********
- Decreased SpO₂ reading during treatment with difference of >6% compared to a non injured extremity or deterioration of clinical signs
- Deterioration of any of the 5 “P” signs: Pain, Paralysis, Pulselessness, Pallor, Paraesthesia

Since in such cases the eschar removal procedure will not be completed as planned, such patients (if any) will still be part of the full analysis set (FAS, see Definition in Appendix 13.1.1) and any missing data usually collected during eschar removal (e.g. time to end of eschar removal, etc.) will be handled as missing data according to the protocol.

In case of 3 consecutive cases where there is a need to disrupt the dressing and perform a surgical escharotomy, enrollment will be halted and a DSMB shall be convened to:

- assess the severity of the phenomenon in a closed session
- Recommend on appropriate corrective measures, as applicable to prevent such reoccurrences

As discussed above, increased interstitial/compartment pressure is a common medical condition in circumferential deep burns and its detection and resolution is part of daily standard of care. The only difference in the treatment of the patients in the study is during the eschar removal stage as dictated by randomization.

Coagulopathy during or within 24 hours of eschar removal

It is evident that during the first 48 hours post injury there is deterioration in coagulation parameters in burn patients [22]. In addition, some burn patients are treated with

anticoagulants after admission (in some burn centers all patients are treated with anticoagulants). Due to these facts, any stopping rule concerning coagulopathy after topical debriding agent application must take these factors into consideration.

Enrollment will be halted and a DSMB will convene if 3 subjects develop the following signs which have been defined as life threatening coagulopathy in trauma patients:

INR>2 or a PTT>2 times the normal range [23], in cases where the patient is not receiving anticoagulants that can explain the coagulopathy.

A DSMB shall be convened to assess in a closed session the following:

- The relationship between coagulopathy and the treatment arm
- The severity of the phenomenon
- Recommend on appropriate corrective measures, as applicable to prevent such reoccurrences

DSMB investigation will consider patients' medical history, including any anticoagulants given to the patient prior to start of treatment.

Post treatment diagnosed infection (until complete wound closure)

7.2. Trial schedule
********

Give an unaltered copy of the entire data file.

- Decreased SpO₂ reading during treatment with difference of >6% compared to a non injured extremity or deterioration of clinical signs
- Deterioration of any of the 5 “P” signs: Pain, Paralysis, Pulselessness, Pallor, Paraesthesia

Since in such cases the eschar removal procedure will not be completed as planned, such patients (if any) will still be part of the full analysis set (FAS, see Definition in Appendix 13.1.1) and any missing data usually collected during eschar removal (e.g. time to end of eschar removal, etc.) will be handled as missing data according to the protocol.

In case of 3 consecutive cases where there is a need to disrupt the dressing and perform a surgical escharotomy, enrollment will be halted and a DSMB shall be convened to:

- assess the severity of the phenomenon in a closed session
- Recommend on appropriate corrective measures, as applicable to prevent such reoccurrences

As discussed above, increased interstitial/compartment pressure is a common medical condition in circumferential deep burns and its detection and resolution is part of daily standard of care. The only difference in the treatment of the patients in the study is during the eschar removal stage as dictated by randomization.

Coagulopathy during or within 24 hours of eschar removal

It is evident that during the first 48 hours post injury there is deterioration in coagulation parameters in burn patients [22]. In addition, some burn patients are treated with

anticoagulants after admission (in some burn centers all patients are treated with anticoagulants). Due to these facts, any stopping rule concerning coagulopathy after topical debriding agent application must take these factors into consideration.

Enrollment will be halted and a DSMB will convene if 3 subjects develop the following signs which have been defined as life threatening coagulopathy in trauma patients:

INR>2 or a PTT>2 times the normal range [23], in cases where the patient is not receiving anticoagulants that can explain the coagulopathy.

A DSMB shall be convened to assess in a closed session the following:

- The relationship between coagulopathy and the treatment arm
- The severity of the phenomenon
- Recommend on appropriate corrective measures, as applicable to prevent such reoccurrences

DSMB investigation will consider patients' medical history, including any anticoagulants given to the patient prior to start of treatment.

Post treatment diagnosed infection (until complete wound closure)

7.2. Trial schedule